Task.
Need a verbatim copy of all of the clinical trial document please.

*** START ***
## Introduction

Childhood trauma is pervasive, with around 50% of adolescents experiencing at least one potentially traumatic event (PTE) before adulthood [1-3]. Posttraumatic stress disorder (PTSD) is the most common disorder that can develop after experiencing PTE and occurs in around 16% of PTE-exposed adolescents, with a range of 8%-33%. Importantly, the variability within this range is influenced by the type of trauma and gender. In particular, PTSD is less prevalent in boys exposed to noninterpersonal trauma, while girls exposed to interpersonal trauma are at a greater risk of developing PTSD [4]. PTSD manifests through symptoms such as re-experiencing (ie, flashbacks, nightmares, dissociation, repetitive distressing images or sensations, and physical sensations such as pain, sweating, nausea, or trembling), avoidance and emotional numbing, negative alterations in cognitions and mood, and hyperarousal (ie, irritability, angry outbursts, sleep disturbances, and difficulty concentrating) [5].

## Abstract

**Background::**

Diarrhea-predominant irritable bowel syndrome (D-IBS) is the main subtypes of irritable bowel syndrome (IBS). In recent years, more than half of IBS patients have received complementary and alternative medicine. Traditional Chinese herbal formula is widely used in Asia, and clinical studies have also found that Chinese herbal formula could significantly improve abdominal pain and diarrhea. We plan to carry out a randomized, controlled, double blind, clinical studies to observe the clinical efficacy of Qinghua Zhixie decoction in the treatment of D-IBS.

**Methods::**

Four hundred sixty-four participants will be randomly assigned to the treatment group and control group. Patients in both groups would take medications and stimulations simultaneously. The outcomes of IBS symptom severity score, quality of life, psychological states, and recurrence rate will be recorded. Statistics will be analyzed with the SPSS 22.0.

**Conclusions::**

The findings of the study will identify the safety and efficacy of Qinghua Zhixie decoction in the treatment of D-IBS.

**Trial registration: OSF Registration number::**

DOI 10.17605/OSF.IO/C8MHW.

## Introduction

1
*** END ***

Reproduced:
## Introduction

Childhood trauma is pervasive, with around 50% of adolescents experiencing at least one potentially traumatic event (PTE) before adulthood [1-3]. Posttraumatic stress disorder (PTSD) is the most common disorder that can develop after experiencing PTE and occurs in around 16% of PTE-exposed adolescents, with a range of 8%-33%. Importantly, the variability within this range is influenced by the type of trauma and gender. In particular, PTSD is less prevalent in boys exposed to noninterpersonal trauma, while girls exposed to interpersonal trauma are at a greater risk of developing PTSD [4]. PTSD manifests through symptoms such as re-experiencing (ie, flashbacks, nightmares, dissociation, repetitive distressing images or sensations, and physical sensations such as pain, sweating, nausea, or trembling), avoidance and emotional numbing, negative alterations in cognitions and mood, and hyperarousal (ie, irritability, angry outbursts, sleep disturbances, and difficulty concentrating) [5].

## Abstract

**Background::**

Diarrhea-predominant irritable bowel syndrome (D-IBS) is the main subtypes of irritable bowel syndrome (IBS). In recent years, more than half of IBS patients have received complementary and alternative medicine. Traditional Chinese herbal formula is widely used in Asia, and clinical studies have also found that Chinese herbal formula could significantly improve abdominal pain and diarrhea. We plan to carry out a randomized, controlled, double blind, clinical studies to observe the clinical efficacy of Qinghua Zhixie decoction in the treatment of D-IBS.

**Methods::**

Four hundred sixty-four participants will be randomly assigned to the treatment group and control group. Patients in both groups would take medications and stimulations simultaneously. The outcomes of IBS symptom severity score, quality of life, psychological states, and recurrence rate will be recorded. Statistics will be analyzed with the SPSS 22.0.

**Conclusions::**

The findings of the study will identify the safety and efficacy of Qinghua Zhixie decoction in the treatment of D-IBS.

**Trial registration: OSF Registration number::**

DOI 10.17605/OSF.IO/C8MHW.

## Introduction

1